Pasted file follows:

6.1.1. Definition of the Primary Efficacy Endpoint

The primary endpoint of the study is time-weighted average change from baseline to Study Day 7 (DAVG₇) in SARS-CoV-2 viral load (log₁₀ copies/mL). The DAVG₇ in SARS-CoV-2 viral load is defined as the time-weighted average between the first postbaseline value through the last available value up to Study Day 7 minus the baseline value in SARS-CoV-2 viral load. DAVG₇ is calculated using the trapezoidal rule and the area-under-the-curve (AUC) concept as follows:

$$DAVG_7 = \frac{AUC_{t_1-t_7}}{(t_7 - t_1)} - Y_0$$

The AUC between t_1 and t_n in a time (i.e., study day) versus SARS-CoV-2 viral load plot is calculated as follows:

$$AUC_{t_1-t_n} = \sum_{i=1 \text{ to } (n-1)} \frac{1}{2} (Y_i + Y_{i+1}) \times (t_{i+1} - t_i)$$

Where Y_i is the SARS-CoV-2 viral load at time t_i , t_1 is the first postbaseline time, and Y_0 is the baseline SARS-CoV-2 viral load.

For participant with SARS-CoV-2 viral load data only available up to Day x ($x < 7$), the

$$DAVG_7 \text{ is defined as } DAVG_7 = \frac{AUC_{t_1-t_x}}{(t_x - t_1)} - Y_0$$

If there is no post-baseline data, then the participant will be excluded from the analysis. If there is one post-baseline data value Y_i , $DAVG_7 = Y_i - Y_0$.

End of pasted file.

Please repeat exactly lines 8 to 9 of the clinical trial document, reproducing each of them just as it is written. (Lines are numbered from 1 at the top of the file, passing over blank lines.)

$$DAVG_7 \text{ is defined as } DAVG_7 = \frac{AUC_{t_1-t_x}}{(t_x - t_1)} - Y_0$$

If there is no post-baseline data, then the participant will be excluded from the analysis. If there is one post-baseline data value Y_i , $DAVG_7 = Y_i - Y_0$.